Low Yield of Clinically Significant Injury With Head-To-Pelvis Computed Tomography in Blunt Trauma Evaluation



      Many trauma centers have adopted routine head-to-pelvis computed tomography (CT) imaging for the evaluation of adults with blunt trauma.


      We sought to determine the yields of detecting clinically significant injuries (CSIs) with CT in >1 anatomic region.


      We conducted this observational cohort study of all trauma activation patients >14 years of age who received CT imaging during blunt trauma evaluation at a Level 1 trauma center from April to October 2014. Expert panels determined the clinical significance of head, neck, chest, abdomen, and pelvis injuries seen on CT. We calculated yields of CSI, defined as the number of patients with CSI divided by the total number of patients who underwent CT imaging. The 3 specified anatomic regions considered were head/neck, chest, and abdomen/pelvis.


      The median age of 1236 patients who had CT was 48 years; 69% were male; 51.2% were admitted; and hospital mortality was 4.4%. Yields of CSI with 95% confidence intervals (CIs) were: head/neck region injury 11.3% (9.6–13.3%); chest region injury only 7.9% (6.0–10.4%); abdomen/pelvis region injury only 5.1% (3.7–7.0%); both head/neck and chest CSI 2.8% (1.7–4.5%); both head/neck and abdomen/pelvis CSI 1.6% (0.9–2.9%); and both chest and abdomen/pelvis CSI 1.1% (0.5–2.4%). The yield of CSI in all 3 anatomic regions with head-to-pelvis CT was 0.6% (0.2–1.7%), and 76.7% (68.8–83.1%) of CSIs occurred in isolation.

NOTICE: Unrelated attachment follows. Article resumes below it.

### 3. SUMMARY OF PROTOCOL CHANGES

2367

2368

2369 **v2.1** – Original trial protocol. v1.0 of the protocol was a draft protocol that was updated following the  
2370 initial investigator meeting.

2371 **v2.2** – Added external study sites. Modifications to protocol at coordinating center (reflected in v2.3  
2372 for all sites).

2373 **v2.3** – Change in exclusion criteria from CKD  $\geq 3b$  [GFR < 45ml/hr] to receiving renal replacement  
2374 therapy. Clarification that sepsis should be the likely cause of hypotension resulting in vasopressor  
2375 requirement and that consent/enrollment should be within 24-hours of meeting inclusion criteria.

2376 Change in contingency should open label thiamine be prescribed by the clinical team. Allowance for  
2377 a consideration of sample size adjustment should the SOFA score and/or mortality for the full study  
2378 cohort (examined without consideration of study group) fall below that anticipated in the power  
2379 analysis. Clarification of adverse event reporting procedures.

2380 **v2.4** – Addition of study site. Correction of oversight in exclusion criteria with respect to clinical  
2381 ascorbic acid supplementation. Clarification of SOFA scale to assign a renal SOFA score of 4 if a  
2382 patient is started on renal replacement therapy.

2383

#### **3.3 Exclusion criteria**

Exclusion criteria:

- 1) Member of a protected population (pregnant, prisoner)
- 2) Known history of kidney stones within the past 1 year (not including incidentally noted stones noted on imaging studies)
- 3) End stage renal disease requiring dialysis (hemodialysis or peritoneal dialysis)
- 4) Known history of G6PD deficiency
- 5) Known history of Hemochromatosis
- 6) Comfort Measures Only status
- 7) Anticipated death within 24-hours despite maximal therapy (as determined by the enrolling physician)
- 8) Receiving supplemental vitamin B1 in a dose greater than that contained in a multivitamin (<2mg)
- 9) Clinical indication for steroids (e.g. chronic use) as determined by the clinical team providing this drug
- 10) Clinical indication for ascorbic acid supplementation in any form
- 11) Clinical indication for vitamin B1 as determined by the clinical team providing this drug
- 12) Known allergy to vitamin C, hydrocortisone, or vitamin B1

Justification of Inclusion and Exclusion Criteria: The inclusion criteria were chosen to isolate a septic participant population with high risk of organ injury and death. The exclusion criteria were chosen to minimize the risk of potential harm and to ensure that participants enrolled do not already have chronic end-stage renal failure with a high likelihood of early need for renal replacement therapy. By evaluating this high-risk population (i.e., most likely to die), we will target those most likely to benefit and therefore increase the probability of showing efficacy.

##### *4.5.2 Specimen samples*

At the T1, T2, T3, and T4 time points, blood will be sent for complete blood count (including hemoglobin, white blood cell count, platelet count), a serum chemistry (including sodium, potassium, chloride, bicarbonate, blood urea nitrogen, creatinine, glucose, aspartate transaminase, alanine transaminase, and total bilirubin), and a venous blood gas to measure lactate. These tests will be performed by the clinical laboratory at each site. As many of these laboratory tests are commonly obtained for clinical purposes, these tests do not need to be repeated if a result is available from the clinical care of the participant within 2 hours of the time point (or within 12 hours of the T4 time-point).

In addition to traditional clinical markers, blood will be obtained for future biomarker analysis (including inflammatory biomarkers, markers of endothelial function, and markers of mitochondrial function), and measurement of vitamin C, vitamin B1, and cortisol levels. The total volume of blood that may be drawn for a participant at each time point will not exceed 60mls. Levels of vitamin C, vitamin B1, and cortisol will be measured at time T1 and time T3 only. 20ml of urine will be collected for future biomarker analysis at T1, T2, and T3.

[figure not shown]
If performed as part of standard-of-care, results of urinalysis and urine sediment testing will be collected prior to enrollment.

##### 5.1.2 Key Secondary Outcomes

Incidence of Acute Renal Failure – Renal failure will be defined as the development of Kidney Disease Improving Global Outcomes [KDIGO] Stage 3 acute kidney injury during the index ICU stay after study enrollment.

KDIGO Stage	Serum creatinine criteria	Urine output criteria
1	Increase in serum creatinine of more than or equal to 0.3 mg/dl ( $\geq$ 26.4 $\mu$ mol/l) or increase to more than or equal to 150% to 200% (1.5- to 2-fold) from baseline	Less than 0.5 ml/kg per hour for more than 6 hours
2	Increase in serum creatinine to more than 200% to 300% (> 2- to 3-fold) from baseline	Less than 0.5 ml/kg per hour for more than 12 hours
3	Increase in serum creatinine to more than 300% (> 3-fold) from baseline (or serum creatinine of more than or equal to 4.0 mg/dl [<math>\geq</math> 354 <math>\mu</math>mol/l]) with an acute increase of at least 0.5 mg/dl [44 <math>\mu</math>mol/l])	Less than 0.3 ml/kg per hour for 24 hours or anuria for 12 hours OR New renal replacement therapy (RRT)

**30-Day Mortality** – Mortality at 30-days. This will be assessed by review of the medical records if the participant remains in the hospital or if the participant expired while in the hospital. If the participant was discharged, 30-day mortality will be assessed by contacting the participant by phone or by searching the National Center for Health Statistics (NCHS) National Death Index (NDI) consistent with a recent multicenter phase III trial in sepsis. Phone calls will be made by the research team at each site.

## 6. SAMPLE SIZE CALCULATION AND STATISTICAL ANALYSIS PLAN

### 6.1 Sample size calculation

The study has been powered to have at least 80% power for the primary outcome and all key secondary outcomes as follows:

During multiple anatomic region CT imagng for adult blunt trauma evaluation, the yield for CSI in >1 region is low. In low-risk populations, selective CT imaging of anatomic regions (instead of reflexive head-to-pelvis CT imaging) may be more appropriate.


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